According to a new study published in this month’s issue of the journal SLEEP, workers in the United States sacrifice sleep for work. In fact, they give up sleep for work reportedly more than any other activity. A team of researchers from the University of Pennsylvania in Philadelphia, Pennsylvania believe that the use of innovative strategies along the lines of “delayed work start times” might aid in dealing with this particular problem.
The investigative team at UP studied approximately 125,000 answers from US citizens 15 years and older who responded to the American Time Use Survey between the years 2003 and 2011. They discovered that employees who slept six hours or less worked 1.55 more hours on weekdays and 1.86 more hours on holidays or weekends as opposed to employees who got a “normal” amount of sleep.
They also started working earlier and stopped working later. Participants who had more than one job were shown to be 61 percent more likely to sleep six hours or less. Workers who clocked in by 6 a.m. averaged six hours of sleep. Those who began working between the hours of 9 a.m. and 10 a.m. averaged nearly one and a half hours more sleep.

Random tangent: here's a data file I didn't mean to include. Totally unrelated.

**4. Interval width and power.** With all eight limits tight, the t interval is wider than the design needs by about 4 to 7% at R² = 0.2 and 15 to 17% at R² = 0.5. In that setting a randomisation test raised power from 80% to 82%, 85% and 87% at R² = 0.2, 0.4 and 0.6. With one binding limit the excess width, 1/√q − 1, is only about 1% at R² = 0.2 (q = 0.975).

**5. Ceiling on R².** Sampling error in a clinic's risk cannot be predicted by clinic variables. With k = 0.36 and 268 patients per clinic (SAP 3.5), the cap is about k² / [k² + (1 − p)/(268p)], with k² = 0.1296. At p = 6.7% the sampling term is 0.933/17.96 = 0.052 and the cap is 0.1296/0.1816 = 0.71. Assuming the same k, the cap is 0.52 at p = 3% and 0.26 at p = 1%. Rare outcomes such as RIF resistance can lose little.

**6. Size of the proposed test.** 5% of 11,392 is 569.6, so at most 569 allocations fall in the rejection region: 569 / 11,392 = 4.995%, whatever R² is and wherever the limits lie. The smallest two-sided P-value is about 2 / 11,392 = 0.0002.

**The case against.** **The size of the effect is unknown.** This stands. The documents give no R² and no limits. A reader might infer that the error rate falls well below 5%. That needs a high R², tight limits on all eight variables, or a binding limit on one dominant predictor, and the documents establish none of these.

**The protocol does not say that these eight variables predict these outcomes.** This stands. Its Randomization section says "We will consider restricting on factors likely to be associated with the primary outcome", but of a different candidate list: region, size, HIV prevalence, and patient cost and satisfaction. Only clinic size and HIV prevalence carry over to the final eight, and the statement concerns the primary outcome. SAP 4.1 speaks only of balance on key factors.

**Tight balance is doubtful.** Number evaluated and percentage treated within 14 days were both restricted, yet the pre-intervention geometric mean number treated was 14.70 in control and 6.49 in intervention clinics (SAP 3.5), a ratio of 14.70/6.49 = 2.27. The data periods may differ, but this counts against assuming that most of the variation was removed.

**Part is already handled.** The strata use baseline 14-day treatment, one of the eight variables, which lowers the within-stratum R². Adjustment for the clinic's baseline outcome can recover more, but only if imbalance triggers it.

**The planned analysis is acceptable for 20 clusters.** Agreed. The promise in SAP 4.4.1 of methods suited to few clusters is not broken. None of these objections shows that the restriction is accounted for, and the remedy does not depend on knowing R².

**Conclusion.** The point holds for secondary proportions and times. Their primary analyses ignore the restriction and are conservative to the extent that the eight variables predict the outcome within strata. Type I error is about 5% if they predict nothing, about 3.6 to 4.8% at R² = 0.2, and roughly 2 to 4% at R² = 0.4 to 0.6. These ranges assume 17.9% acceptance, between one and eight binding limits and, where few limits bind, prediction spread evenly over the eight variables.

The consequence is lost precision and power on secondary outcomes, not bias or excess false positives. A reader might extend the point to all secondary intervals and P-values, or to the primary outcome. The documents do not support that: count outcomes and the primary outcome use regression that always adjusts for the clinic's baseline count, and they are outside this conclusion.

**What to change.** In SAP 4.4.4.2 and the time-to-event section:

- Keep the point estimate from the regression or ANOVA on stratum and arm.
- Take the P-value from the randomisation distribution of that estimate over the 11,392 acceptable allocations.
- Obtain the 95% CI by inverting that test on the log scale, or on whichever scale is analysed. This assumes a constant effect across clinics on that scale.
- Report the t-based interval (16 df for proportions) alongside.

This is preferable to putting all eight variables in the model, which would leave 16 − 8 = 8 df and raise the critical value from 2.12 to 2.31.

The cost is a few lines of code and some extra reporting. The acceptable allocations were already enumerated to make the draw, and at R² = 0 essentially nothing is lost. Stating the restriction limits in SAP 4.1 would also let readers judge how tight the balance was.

The American Academy of Sleep Medicine released a statement recommending that adults sleep for between seven and nine hours every night in order to achieve optimal health benefits and foster “daytime alertness.” The University of Pennsylvania researchers agreed and suggest that the media raise awareness of the benefits of sleep. They also suggest that people change any personal habits that reduce sleep such as morning preparation and television viewing.
The study’s lead author, sleep researcher Dr. Mathias Basner, concluded: “The evidence that time spent working was the most prominent sleep thief was overwhelming. Potential intervention strategies to decrease the prevalence of chronic sleep loss in the population include greater flexibility in morning work and class start times, reducing the prevalence of multiple jobs, and shortening morning and evening commute times.”
Workers Sacrifice Sleep For Work